We’re going through a bit of a cold snap here in St. Louis. I don’t have any objection to photographing when it’s cold, but it’s a lot of effort to layer-up for a cold weather shoot and there aren’t a lot of people out-and-about. So, I’m not out making a lot of photos.
In this article, I’ll explore some strategies for keeping photographically active during down times. Whether it’s the weather that’s keeping you from making photos or you’re stuck inside for another reason, your photography doesn’t have to grind to a halt.
Catch up on Post-Processing
I’m generally pretty good at keeping up on my post-processing, but I know other photographers who have quite a backlog of photos that need to be processed. It’s in the post-processing that most digital photographs are really MADE, going beyond just TAKING the photograph.
My photos of the shipwreck USS Inaugural took quite a bit of post-processing since they all needed a full sky replacement – did I mention that the weather has been bleak around St. Louis, lately?
File management is the unsexy part of post-processing – everything from backing up to tagging photos. This is where I really can use the time.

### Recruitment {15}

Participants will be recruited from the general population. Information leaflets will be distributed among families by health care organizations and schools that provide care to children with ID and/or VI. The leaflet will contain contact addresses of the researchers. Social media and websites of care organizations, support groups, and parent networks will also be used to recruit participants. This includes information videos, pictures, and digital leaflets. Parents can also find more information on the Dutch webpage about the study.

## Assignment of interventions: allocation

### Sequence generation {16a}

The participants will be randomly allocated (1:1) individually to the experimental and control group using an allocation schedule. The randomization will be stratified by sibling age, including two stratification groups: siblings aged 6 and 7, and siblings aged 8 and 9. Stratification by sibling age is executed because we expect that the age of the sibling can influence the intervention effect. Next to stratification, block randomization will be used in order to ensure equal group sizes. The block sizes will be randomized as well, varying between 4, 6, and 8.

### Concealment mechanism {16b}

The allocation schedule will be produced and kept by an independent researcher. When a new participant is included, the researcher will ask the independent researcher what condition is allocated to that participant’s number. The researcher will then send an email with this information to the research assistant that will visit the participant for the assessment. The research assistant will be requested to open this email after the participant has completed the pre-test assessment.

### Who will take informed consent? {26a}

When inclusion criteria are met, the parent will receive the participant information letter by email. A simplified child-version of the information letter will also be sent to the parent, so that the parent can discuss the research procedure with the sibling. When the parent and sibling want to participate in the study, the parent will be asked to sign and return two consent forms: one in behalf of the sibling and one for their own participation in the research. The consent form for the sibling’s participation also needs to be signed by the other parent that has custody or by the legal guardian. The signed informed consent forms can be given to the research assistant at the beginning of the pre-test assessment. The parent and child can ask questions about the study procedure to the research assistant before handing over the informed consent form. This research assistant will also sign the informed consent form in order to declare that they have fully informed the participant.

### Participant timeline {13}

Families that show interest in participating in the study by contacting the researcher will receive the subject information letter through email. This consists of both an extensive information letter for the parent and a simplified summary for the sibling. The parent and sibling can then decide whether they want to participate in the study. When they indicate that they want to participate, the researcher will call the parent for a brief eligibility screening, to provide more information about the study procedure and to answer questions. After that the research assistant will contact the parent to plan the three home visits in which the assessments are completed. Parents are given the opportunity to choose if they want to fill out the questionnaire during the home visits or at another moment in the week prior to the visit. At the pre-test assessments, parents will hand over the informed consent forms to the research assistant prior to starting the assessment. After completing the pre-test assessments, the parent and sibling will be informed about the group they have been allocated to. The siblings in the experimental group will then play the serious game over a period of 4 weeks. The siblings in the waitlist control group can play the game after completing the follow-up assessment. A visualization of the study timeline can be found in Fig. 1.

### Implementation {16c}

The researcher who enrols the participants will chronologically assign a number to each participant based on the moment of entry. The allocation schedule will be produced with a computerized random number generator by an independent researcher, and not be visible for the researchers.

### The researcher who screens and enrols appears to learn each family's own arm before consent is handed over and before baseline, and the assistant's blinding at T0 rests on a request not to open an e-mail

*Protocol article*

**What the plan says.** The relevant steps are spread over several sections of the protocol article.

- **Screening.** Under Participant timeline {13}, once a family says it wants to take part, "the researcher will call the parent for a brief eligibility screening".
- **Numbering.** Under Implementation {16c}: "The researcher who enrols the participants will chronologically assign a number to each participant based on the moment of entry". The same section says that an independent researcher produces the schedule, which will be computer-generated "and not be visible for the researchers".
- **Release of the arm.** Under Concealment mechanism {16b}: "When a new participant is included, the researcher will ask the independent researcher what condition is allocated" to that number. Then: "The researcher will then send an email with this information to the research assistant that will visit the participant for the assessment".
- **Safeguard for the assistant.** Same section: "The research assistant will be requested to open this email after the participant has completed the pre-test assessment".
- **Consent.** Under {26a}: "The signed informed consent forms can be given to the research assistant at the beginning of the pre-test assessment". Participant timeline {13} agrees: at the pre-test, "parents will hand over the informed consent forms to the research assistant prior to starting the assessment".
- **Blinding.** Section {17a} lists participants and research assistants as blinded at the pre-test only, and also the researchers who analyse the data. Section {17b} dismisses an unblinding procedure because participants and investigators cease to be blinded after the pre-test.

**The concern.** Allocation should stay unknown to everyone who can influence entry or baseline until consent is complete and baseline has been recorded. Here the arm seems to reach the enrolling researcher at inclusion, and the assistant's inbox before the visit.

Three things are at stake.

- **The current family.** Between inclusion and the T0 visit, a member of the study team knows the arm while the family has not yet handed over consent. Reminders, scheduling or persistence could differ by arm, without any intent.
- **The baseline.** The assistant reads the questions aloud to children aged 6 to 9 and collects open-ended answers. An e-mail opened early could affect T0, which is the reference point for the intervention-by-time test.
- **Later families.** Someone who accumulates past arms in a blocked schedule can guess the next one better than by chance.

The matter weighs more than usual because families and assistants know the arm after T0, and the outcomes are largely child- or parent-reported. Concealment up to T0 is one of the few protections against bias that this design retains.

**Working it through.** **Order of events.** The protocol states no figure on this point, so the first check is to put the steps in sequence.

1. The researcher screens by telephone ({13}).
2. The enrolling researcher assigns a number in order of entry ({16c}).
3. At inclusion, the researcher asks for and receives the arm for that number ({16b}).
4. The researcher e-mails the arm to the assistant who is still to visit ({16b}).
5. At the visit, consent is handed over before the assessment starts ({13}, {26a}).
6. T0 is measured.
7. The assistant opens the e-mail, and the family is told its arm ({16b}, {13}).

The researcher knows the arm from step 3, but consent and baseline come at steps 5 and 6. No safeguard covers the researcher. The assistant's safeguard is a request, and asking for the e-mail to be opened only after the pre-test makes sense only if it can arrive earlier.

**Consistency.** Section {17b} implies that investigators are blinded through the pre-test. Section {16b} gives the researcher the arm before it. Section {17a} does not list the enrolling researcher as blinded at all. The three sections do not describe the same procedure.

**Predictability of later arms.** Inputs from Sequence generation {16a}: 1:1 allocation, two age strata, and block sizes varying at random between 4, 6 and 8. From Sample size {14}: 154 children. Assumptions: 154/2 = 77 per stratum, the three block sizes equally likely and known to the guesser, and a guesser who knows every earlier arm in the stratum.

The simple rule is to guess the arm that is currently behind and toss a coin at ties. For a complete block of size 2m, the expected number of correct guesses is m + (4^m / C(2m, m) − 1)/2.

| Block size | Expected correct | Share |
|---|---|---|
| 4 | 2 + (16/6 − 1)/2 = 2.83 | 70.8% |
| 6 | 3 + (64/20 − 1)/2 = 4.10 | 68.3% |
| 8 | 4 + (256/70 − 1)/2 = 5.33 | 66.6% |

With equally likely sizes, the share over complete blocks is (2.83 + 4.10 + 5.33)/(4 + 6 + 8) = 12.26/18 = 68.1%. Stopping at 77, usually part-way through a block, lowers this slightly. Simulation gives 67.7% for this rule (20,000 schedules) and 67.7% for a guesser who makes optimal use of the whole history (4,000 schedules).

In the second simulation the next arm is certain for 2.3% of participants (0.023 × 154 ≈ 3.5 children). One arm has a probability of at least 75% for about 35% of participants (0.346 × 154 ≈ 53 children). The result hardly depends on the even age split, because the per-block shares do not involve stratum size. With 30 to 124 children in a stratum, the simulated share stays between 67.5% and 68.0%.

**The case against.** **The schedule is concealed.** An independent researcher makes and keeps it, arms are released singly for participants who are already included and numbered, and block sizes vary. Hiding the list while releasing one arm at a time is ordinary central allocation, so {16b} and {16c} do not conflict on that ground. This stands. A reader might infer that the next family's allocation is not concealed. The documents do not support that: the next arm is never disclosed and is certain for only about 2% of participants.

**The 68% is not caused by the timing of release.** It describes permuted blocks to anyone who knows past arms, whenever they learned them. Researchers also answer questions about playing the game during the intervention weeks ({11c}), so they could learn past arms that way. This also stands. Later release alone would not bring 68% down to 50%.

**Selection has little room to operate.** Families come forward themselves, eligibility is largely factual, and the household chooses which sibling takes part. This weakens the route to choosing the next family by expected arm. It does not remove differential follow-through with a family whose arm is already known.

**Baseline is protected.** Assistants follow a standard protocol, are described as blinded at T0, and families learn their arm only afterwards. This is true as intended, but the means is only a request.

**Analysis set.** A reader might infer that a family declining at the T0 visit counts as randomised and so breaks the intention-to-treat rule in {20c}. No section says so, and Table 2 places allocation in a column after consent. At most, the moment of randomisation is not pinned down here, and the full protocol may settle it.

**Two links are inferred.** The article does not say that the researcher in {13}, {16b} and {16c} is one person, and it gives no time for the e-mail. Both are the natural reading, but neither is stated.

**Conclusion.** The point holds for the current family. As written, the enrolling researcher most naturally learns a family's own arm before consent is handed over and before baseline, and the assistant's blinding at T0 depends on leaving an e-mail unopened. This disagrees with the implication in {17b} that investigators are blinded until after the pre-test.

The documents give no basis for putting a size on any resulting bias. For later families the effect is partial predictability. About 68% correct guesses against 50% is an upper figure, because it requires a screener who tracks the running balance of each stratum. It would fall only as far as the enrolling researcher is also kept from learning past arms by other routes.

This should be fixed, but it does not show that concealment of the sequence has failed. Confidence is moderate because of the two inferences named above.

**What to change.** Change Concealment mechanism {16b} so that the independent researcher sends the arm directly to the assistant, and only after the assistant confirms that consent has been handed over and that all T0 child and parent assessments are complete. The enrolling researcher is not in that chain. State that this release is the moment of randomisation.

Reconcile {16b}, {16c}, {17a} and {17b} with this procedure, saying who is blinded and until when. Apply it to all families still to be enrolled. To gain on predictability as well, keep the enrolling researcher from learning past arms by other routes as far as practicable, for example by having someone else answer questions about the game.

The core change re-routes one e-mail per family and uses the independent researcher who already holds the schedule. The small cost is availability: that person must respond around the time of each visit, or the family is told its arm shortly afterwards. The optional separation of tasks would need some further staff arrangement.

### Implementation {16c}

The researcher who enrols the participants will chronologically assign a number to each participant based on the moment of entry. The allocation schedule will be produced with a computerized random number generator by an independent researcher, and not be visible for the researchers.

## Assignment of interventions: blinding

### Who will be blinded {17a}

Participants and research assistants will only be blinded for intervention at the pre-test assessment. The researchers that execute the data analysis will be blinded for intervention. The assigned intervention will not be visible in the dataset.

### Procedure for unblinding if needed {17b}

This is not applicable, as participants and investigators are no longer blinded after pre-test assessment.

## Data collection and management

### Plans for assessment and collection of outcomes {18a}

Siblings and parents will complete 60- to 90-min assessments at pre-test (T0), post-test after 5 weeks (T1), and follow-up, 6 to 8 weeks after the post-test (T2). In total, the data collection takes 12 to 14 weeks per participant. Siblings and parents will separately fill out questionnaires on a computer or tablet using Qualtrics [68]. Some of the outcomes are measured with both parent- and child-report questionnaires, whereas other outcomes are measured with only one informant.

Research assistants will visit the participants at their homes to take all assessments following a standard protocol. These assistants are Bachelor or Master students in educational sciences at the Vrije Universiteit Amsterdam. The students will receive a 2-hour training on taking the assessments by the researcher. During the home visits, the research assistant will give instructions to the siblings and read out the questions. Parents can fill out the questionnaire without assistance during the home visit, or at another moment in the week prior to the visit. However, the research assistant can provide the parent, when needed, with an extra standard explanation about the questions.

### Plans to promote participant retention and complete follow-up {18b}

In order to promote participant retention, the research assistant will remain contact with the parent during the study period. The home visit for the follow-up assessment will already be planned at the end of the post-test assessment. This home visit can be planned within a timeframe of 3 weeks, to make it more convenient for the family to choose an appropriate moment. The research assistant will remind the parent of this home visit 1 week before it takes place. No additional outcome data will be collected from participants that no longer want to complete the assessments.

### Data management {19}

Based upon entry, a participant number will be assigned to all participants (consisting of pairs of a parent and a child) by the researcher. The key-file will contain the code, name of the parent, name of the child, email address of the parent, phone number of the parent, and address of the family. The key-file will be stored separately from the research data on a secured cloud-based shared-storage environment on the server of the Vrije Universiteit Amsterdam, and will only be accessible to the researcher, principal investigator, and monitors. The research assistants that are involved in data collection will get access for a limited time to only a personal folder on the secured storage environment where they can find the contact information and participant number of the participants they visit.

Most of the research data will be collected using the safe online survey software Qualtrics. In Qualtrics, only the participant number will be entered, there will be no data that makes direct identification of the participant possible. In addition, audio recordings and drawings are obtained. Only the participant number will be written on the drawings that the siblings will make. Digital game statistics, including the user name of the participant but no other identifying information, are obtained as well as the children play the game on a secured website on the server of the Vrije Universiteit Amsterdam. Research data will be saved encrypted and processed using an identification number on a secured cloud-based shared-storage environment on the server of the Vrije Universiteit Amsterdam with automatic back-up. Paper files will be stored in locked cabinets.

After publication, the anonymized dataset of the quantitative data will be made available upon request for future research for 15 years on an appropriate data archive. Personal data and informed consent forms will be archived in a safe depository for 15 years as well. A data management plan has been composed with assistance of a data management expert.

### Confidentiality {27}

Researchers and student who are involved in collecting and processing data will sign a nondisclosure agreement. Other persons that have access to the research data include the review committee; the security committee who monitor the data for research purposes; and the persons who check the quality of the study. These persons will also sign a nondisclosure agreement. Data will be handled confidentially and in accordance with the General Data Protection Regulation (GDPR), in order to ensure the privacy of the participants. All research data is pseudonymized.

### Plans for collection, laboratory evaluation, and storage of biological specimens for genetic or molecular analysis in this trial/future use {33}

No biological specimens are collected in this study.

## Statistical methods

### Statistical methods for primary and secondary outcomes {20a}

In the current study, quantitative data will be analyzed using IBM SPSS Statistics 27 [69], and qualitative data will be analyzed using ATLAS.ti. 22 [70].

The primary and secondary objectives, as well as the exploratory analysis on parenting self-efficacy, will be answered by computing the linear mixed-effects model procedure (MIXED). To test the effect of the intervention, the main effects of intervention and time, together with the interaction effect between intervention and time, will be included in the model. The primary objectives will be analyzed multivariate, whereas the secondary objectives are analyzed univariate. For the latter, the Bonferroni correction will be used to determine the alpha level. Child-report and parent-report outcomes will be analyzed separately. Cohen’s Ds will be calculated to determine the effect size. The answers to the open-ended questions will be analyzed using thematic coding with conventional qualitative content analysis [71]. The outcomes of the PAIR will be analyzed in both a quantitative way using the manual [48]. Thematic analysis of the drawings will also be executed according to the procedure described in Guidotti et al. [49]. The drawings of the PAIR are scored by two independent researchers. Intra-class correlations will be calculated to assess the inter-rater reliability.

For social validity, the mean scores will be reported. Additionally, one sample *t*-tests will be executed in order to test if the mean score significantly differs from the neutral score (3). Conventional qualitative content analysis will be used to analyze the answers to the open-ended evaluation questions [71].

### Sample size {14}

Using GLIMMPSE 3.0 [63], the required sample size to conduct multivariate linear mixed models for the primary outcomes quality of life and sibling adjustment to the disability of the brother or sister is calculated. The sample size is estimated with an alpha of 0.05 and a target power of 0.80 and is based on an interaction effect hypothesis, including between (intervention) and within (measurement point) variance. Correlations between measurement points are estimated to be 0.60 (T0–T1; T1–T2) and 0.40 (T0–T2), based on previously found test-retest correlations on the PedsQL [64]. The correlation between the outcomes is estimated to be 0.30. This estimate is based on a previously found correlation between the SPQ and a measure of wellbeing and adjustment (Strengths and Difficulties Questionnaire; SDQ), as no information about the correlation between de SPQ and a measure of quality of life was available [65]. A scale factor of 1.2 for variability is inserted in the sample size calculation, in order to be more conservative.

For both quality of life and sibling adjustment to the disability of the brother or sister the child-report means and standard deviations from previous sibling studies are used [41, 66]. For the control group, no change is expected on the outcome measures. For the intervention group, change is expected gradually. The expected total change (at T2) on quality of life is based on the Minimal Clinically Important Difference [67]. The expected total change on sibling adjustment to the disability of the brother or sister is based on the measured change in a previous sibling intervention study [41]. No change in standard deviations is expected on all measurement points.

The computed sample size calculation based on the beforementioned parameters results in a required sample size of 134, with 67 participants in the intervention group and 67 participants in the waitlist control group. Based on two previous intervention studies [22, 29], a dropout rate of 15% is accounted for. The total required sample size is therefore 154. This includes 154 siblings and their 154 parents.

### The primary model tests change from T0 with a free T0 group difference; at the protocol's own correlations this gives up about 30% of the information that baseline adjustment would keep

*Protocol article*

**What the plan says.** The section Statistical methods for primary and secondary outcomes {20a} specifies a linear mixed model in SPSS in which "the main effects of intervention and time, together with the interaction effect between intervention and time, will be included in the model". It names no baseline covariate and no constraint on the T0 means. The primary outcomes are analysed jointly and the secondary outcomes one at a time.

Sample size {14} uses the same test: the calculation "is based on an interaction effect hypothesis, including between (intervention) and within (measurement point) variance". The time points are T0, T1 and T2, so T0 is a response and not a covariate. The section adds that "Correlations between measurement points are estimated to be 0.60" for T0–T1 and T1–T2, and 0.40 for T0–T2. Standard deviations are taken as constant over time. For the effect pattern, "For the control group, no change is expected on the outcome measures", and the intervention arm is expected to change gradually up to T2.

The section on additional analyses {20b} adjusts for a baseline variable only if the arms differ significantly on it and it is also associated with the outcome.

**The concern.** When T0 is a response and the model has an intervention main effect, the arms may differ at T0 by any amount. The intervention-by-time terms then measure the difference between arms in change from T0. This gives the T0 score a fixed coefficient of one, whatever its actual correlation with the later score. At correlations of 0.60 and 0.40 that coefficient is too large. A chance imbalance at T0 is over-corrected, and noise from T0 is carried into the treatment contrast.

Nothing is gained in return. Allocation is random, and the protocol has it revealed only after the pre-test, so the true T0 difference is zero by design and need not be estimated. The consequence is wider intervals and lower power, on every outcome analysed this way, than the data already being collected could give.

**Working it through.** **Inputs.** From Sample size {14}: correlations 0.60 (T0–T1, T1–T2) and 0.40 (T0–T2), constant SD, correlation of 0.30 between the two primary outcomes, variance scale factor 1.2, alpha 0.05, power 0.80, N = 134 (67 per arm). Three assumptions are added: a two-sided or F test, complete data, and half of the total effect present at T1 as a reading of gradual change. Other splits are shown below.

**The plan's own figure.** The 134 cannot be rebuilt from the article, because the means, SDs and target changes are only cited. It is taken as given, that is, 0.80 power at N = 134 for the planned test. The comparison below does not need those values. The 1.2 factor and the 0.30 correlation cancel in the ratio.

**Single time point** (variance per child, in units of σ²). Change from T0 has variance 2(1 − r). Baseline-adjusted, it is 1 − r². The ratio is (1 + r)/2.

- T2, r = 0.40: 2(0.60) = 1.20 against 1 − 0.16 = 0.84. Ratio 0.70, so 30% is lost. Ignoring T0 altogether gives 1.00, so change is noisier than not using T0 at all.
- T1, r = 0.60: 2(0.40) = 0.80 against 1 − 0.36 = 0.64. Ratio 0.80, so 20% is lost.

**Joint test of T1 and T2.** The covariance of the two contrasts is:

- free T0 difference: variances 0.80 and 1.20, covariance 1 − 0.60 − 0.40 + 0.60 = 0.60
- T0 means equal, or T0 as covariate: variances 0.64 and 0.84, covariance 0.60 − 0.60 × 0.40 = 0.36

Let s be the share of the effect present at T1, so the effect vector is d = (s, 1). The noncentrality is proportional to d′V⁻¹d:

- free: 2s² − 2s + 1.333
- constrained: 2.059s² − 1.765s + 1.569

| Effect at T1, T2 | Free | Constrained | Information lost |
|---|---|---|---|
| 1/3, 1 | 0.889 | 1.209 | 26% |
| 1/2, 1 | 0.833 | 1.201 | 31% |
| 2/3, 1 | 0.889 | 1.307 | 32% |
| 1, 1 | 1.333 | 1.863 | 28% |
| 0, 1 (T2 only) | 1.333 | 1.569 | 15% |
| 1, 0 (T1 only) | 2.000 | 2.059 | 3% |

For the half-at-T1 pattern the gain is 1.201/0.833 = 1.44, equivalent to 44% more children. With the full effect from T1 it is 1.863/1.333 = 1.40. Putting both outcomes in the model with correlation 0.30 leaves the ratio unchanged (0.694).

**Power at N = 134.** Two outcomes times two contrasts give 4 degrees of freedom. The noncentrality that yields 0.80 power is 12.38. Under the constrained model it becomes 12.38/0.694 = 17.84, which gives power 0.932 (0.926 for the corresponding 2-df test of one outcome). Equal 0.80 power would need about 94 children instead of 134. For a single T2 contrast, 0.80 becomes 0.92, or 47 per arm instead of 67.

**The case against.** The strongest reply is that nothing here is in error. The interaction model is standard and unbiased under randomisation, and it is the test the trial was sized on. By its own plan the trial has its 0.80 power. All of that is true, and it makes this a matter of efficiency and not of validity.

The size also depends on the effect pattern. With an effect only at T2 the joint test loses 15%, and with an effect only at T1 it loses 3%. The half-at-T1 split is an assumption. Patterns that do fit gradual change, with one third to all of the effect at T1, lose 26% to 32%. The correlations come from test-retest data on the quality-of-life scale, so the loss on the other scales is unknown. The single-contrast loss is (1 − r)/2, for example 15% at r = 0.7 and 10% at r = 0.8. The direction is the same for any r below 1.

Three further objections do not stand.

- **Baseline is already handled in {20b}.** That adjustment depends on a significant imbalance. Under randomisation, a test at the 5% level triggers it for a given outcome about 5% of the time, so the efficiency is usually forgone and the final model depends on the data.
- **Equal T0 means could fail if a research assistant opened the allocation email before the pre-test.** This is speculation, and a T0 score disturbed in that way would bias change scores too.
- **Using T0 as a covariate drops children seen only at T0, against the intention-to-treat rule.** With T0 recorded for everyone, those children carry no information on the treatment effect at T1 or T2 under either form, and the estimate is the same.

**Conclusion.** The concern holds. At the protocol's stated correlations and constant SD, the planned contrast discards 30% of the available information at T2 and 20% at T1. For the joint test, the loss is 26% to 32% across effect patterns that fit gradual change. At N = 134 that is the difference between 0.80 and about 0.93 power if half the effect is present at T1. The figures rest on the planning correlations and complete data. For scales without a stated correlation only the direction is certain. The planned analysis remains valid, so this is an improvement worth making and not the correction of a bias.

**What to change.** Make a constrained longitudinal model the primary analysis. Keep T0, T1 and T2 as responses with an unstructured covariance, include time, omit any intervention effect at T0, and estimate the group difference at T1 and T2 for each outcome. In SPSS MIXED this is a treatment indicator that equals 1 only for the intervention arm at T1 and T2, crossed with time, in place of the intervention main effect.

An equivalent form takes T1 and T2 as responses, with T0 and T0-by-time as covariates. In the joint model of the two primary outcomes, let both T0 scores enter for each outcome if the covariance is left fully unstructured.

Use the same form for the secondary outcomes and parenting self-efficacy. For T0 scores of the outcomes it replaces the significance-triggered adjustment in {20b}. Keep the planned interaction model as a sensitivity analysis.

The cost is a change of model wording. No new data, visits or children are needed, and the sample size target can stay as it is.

Cleaning Up / Backing Up
One thing I do when I have a bit of time is to double check that all of my photos are backed up in at least two places – but three is preferable.
I also take this time to clear out some dead wood. I tend to be generous about the photos I keep – after all, storage is cheap – but at some point, I go back and clear out duplicate photos or photos that just aren’t good enough to publish.
I pick a month – usually at least 6-12 months previously – and I start deleting. I have some distance from the photos so I’m much more ruthless this time around. My collections get much smaller, really fast!
This type of project ongoing and I tend to lose perspective after a while, so I limit my clearing out to one or two months at a time.